The wing flaps and main landing gear were retracted. Due to the damage sustained at the front of the airplane, the position of the nose landing gear could not be determined. The nose landing gear strut and doors were partially buried at the bottom of the hole in the center of the wreckage scar. The radios, autopilot controller, and servos were destroyed.
The propeller hub was found about 2 feet below the bottom of the wreckage scar's hole. The hub was broken into 5 pieces. The fracture surfaces of the hub had a granualr appearance. One propeller blade was next to the hub. This blade did not have chordwise scoring or scrathing on its face and front surface. A gouge about 2 inches long was located on the blade's face, beginning about 17 inches from the tip. The blade was bent in a zig-zag pattern at the midspan point.
A second propeller blade was found in the hole. It was buried foot first up to the midspan point. The blade had two "L" shaped scars near its foot. There was no chordwise scoring or scratching on this blade. The leading edge had several gouges in it. The gouges ranged from 1/2 to 1/4 inch deep and were about 1 inch wide. This blade was bent aft about 5 degrees and twisted between its midspan location and the tip. The third blade was found on the edge of the ground scar's center hole. It was bent forward about 45 degrees starting at a point about 2/3rds the way in from the tip. It had no scoring or sratches on either of its surfaces.
The engine sump and pan were destroyed and pieces of both were found in and around the ground scar hole. Both magnetos were found separated from their mounts. The fuel servo was destroyed. The engine driven vacuum pump rotor was cracked and its vanes were intact. The engine crankshaft was rotated about 30 degrees.
During the rotation of the crankshaft the magneto drive gears moved. The valve covers for cylinders number 2 and 5 were removed. During the crankshaft movement the rocker arms on these two cylinders moved. The left magneto was rotated and created spark at the end of one spark plug lead. The right magneto would not turn fast enough to produce spark at a spark plug lead. The unit's internal components were intact, attached, and did not show signs of arcing within the case.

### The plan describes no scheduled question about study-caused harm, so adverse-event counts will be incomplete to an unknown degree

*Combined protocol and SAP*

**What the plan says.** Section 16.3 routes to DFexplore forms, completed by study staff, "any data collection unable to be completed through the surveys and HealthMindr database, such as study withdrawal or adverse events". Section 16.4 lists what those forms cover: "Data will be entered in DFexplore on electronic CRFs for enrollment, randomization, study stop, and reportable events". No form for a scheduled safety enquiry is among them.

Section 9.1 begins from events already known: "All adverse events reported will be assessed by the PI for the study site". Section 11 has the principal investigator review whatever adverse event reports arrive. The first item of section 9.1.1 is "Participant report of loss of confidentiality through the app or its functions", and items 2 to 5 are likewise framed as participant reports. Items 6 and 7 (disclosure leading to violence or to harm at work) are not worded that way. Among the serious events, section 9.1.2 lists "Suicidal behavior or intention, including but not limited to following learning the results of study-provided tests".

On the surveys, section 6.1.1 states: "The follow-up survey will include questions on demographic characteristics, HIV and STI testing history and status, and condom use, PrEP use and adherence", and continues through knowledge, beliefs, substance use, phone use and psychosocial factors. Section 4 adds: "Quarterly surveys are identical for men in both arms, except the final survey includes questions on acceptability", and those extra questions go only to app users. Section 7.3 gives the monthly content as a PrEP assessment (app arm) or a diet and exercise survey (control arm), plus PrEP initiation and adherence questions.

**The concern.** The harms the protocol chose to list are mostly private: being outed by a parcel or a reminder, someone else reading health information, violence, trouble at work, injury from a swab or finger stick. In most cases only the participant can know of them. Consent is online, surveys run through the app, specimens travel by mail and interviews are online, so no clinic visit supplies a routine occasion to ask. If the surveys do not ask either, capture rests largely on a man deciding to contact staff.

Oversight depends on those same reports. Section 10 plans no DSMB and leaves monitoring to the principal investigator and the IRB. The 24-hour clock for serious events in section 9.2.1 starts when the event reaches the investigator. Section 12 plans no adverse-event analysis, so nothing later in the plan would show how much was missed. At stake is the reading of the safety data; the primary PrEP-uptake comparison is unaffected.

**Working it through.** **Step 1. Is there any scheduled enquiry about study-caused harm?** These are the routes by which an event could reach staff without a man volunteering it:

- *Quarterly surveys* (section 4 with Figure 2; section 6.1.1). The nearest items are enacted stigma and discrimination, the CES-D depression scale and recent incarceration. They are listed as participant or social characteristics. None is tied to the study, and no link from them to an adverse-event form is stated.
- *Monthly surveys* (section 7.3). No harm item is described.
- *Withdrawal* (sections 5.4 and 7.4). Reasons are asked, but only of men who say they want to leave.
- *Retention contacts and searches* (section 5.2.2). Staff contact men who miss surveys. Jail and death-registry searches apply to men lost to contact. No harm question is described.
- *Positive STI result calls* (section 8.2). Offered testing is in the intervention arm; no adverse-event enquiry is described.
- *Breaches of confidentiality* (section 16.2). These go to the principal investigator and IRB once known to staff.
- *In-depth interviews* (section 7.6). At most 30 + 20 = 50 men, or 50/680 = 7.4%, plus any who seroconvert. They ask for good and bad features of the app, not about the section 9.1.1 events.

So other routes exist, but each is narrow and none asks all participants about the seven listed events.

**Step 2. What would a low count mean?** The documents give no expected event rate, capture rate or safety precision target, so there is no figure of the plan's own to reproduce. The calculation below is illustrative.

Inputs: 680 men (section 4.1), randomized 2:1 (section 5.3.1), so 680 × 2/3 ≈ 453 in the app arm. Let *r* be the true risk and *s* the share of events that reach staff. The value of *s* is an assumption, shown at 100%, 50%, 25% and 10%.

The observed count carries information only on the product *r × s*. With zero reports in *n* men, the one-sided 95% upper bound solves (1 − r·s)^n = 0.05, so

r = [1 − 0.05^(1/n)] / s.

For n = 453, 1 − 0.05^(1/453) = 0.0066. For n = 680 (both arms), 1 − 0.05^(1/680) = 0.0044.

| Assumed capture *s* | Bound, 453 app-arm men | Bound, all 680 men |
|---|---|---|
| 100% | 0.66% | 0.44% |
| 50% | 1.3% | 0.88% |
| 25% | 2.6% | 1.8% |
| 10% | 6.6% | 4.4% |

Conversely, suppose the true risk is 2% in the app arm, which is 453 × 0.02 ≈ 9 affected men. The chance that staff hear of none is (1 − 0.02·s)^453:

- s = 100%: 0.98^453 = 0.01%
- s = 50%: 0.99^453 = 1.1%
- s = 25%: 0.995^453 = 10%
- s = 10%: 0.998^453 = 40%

The electrically driven vacuum pump was disasembled. It was cracked at the ends of three vane guide slots. The only instrument that was found was the attitude indicator and it was partially disassembled. The rotor was free of its case, Rotational scaring was observed on the rotors vanes. Rotational scuffing was observed in two areas within the rotor's case.
MEDICAL AND PATHOLOGICAL INFORMATION
An autopsy was conducted on the pilot at the Clinical Laboratory of The Black Hills, Rapid City, South Dakota, on April 17, 1996. The FAA Civil Aeromedical Institute in Oklahoma City, Oklahoma, toxicological test report stated, "...blood and urine ethanol's above 20mg/dL were confirmed by Radiative Energy Attenuation. 18.000 (mg/dL, mg/hg) Ethanol detected in muscle [and] 53.000 (mg/dL, mg/hg Ethanol detected in Liver. Note: The ethanol found in this case is most likely from postmortem ethanol production."
The pilot's son met with the investigator-in-charge. He said his father had complained to him about being very fatigued about 24 hours before the flight. He said his father was very concerned about not having enough energy to make the flight. The son said his father had a habit of falling asleep when he was fatigued. He said he offered to make the trip but the father declined saying he thought he'd be okay. The son said his father had a condition called sleep apnea. The son said his father flew about 150 hours per year. He said his total time was between 10,000 and 15,000 hours.